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Awaiting arrival of next ‘black swan’

Researchers gauge disasters

A resident in the city of Onagawa, in Japan’s Miyagi Prefecture, yesterday salvaged in rubble next to a building that was destroyed and moved by the tsunami that devastated the country’s northeast coast two weeks ago. A resident in the city of Onagawa, in Japan’s Miyagi Prefecture, yesterday salvaged in rubble next to a building that was destroyed and moved by the tsunami that devastated the country’s northeast coast two weeks ago. (Yasuyoshi Chiba/AFP/Getty Images)
By Joel Achenbach
Washington Post / March 27, 2011

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WASHINGTON — Disaster bureaucrats talk about black swans: calamities from out of the blue, terrible and strange. The world is now transfixed by the black swan disaster of Japan — an earthquake larger than seismologists thought could happen in that part of the country, leading to a tsunami too big for the sea walls, and now a nuclear crisis that wasn’t supposed to be possible.

“People talk about the Big One. This is it,’’ said Tom O’Rourke, a Cornell University professor of civil and environmental engineering and a member of the federal Advisory Committee for Earthquake Hazard Reduction. “This is what the Big One looks like. We’ve had an imaginative idea of what the Big One would be like if it struck a major, populated, modern society.’’

Japan’s nightmare comes in the wake of two other events that scientists found surprising in their location and intensity: the highly destructive earthquake in Christchurch, New Zealand, on Feb. 22, which was triggered by a little-regarded fault; and the tsunami-spawning Sumatra earthquake Dec. 26, 2004, on a trench not considered likely to cause such a “mega-quake.’’

It may seem as if there are more natural disasters these days, but the real issue is that there are more people and more property vulnerable to the violent forces of Earth. Natural disasters are supplemented by technological disasters — last year’s Deepwater Horizon oil spill in the Gulf of Mexico being one example.

Disaster planners in the United States have to ask themselves how they would deal not only with the obvious types of calamities — Gulf Coast hurricanes, for example — but also the events that are of low probability but come with high consequences.

“You don’t get to pick the next disaster. You don’t necessarily know where the threats are,’’ said Craig Fugate, director of the Federal Emergency Management Agency. “We plan for the things we know, but we also plan for the things we don’t know.’’

The term “black swan’’ was coined and popularized by Nassim Nicholas Taleb, a New York University professor of risk engineering and author of “The Black Swan: The Impact of the Highly Improbable.’’

People debate what qualifies as a black swan. Most alleged black swans turn out to have obvious precursors and warning signs — the Sept. 11 attacks included. Nothing comes out of the blue, truly.

The next big disaster could be something off the radar of most Americans. A solar flare, for example, could trigger a geomagnetic storm that could knock out much of the nation’s power grid. Or an earthquake could hit an East Coast city not generally considered vulnerable to a major temblor.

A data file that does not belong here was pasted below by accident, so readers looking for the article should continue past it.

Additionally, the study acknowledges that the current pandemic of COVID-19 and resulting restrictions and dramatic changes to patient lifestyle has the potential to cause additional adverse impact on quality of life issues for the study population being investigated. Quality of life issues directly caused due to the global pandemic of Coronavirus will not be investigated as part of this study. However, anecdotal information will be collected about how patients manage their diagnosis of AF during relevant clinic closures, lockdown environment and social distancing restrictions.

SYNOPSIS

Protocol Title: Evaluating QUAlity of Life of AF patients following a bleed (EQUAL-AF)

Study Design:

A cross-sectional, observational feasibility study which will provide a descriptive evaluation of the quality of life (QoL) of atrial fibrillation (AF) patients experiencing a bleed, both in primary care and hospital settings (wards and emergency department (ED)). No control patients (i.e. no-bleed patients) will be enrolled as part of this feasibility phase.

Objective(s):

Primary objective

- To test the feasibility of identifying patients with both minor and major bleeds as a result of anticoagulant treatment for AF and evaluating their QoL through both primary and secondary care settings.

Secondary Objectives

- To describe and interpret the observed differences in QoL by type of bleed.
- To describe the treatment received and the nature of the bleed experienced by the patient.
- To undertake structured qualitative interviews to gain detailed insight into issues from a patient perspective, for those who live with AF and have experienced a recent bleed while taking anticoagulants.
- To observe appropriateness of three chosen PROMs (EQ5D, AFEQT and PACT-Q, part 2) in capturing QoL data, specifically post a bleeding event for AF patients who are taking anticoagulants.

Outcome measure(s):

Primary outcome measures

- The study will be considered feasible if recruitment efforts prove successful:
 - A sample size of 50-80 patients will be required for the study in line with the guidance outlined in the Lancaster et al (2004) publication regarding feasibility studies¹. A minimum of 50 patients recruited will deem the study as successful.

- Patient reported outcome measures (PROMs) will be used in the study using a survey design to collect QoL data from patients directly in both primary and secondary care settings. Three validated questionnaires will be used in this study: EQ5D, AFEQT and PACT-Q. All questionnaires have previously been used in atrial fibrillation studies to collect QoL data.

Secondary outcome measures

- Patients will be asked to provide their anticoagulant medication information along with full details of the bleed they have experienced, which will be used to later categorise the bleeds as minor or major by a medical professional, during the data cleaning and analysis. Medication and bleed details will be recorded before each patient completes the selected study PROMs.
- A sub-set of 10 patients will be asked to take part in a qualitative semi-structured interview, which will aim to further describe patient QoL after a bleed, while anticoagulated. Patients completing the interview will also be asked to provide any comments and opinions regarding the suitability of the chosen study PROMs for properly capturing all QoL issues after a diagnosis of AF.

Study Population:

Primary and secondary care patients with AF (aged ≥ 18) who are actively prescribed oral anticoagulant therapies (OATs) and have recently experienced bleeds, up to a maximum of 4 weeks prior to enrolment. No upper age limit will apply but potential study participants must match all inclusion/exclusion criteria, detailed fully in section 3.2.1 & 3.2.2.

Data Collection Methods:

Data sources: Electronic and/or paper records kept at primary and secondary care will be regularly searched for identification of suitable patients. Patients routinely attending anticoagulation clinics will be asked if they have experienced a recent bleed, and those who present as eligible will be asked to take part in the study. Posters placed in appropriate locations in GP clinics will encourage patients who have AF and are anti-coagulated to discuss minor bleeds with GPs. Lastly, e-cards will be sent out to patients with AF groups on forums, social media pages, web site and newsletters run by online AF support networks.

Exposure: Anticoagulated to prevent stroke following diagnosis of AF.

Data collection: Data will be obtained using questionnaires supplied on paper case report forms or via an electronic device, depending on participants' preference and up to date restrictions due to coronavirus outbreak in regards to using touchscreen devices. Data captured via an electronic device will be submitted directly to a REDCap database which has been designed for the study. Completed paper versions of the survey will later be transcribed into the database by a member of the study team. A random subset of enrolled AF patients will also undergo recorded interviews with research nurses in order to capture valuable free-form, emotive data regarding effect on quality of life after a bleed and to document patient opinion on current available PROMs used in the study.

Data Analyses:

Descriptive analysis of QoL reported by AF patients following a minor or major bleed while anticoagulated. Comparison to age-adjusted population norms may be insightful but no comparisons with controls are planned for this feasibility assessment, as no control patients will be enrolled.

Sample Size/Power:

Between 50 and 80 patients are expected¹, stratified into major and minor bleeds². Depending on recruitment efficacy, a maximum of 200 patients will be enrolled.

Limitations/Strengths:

That sounds like paranoia, but mainstream scientists and government officials research such things.

“South Carolina’s got a very significant seismic history,’’ Fugate noted. “There’s a fault that runs through Charleston, S.C., that has devastated that area before.’’

That 1886 event, with an estimated magnitude of 7.3, killed 60 people and was felt as far away as Boston, Wisconsin, and Cuba.

That was what geologists call an intraplate earthquake, an event within one of the planet’s major tectonic plates rather than along the margin, where earthquakes are easier to understand and anticipate.

What causes these intraplate earthquakes is a thorny scientific question. Some intraplate faults might have a major quake every few thousand years, so infrequently that they are not in sync with the human time scale and do not factor significantly in the US Geological Survey’s seismic hazard maps.

Conversely, some hazards are well publicized at this point but highly unlikely for centuries to come, such as a full-blown eruption of the Yellowstone caldera, sometimes referred to as a supervolcano.

If Yellowstone were to explode, it would be an event thousands of times more violent than the Mount St. Helens eruption, and its effect would be felt across much of the western United States.

But it has been 640,000 years since the last such event and, although the caldera is active and generates swarms of small earthquakes, there is no sign that a major event will happen in the lifetime of anyone around today.

Some hazards become more prominent with new scientific research.

Only in the past couple of decades have scientists come to appreciate the threat posed by the Cascadia subduction zone, a tectonic plate boundary running just off the coast of the Pacific Northwest, from Northern California to Vancouver Island. It could generate a megaquake like the one that just hit Japan.

Disaster preparation requires a careful calibration of risk and a strong sense of what’s a reasonable level of caution. Society cannot protect itself from everything that conceivably could go wrong.

Even at nuclear power plants, where safeguards are piled on top of safeguards, there is a point at which the operation becomes too expensive for anyone to attempt.

David Lochbaum, director of the Union of Concerned Scientists’ Nuclear Safety Program, said, “You can design a reactor to be bulletproof, but no one would want to pay for it.’’

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